‘Guns vs. Butter,’ America’s political dilemma
January 3, 2013
"A nation that continues year
after year to spend more money on military defense than on programs of social uplift is approaching spiritual doom." — Martin Luther King Jr.
"Guns versus butter" has come back in vogue politically. "Guns" basically means spending on security concerns (military defense needs) as opposed to welfare pursuits or "butter" (education, hospitals, housing, schools, etc.).
The choice for nations isn't usually either "guns" or "butter" but rather how many guns and how much butter.
After Afghanistan winds down, America should reduce its military spending more. But there are several political problems associated with drastically hacking military spending in Washington.
First of all, jobs will be lost. The party in power in Congress reaps the most economic benefits by being able to land lucrative defense contracting jobs for congressmen's respective states.
For instance, when Republicans are in power in the House, their individual states become recipients of most big-bucks defense contracts. Likewise, when congressional Democrats are in power, the same holds true.
The bottom line is neither party wants to give up its lion's share of the economic advantages of defense spending. So, slashing the military budget traditionally meets with opposition in Congress.
Companies like Lockheed Martin and Northrop Grumman use marketing, persuasion and lobbying to promote their interests.
Their efforts benefit politicians since the politician that can amply bring home the "bacon" (i.e., defense jobs) to his or her home state usually gets re-elected as a result.
Thus, for politicians, defense jobs are common currency that "buy" favorable political supporters. On the other hand, drastically cutting military spending can mean political suicide for vulnerable politicians on Capitol Hill. Thus, they'll support only a modicum of cuts.
Second, the peace dividend merits consideration. The peace dividend means the reallocation of spending from military purposes to peacetime purposes, such as housing, education and social projects.
Put another way, a peace dividend is when government concentrates less on guns and more on butter. The transition to peacetime doesn't appeal to the defense industry that stands to lose a lot from war profiteering. After all, the arms industry profits by feeding off of government money supplied by taxpayers at the expense of people's butter.
America possesses an unusual obsession with security. Seeing threats everywhere, the U.S. has become a weapons culture dedicated to the invention, production and deployment of ever-increasing arms that overwhelmingly enriches corporations. And in the process, America has neglected its most pressing butter concerns. The real interests of the vast majority of Americans have been deliberately neglected for the enrichment of the few who benefit from war, international conflict and deep-seated international insecurity. So America's spending priorities become seriously misguided.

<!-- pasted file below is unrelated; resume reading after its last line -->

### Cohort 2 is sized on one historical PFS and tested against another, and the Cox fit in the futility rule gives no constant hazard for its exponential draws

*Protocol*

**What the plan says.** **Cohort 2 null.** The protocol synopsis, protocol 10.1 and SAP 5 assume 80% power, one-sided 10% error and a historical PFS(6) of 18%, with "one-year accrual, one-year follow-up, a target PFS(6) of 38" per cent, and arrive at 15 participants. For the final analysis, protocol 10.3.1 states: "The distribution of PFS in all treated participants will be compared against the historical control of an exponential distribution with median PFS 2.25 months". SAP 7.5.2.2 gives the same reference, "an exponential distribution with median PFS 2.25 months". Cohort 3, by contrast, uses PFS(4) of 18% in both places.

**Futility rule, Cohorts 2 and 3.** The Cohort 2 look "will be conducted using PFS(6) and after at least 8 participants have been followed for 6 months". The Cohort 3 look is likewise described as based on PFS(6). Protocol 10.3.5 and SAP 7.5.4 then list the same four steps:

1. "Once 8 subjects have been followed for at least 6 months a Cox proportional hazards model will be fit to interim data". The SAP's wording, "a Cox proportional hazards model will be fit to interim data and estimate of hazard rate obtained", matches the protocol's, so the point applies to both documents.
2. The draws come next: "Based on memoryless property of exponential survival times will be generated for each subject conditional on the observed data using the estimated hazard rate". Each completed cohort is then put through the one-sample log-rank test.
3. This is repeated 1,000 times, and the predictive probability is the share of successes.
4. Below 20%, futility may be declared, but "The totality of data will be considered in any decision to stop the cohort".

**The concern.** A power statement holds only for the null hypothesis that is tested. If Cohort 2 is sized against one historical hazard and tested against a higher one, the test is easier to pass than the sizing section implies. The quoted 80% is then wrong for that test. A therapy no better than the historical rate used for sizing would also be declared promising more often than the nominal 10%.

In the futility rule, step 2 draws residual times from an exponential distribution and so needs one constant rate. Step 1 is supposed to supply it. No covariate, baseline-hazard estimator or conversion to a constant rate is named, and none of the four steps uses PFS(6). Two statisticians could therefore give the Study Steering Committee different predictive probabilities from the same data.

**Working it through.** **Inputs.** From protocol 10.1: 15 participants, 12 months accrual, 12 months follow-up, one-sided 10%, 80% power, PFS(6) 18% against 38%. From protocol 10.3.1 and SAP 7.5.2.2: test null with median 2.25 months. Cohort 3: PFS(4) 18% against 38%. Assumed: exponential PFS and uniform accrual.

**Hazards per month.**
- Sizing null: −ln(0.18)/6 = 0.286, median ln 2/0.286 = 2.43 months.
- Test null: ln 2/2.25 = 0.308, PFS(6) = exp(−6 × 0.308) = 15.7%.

The good news is that as America's peace dividend comes to fruition, the economy stands to significantly improve. Decreasing guns increases butter. Weighty butter issues force many politicians to focus more attention on domestic concerns instead of guns. No longer burdened by war and thus spending less on defense, America can only rise again from the ashes like the mythological Phoenix.
And third, diminishing guns shows weakness. Severely cutting defense would likely unnerve America's allies who would view such an action as a grave danger to their security. To save a lot of money, America should kick its allies off the dole, rescind its commitments in having to pay for their defense and remove troops from their nations to force them to pay their own defense bills.
But such a get-tough move would signify to the world that America cannot be counted on anymore for help, that its allies will have to excruciatingly suffer financially and, more importantly, that America no longer ranks as a strong superpower.
It remains to be seen how the new defense budget will affect the overall quality of America's armed forces.
The amount that's allocated to guns depends on the state of the economy, other financial demands and the willingness of people to embrace significant reductions without seriously hurting America's defense capabilities.
Most people don't want a gutted military. America's power would considerably weaken. But the question remains: How many guns are necessary to maintain a high level of security for the U.S., and how much butter can the nation afford without hurting guns and vice versa?
With two wars behind America, the economy will pick up steam again due to less drain on the economy.
Maybe the new focus on butter will improve things. Continuing enormous defense spending can be economically suicidal. Nevertheless, it's time to concentrate on butter once again.
David Briceno lives in Grass Valley.
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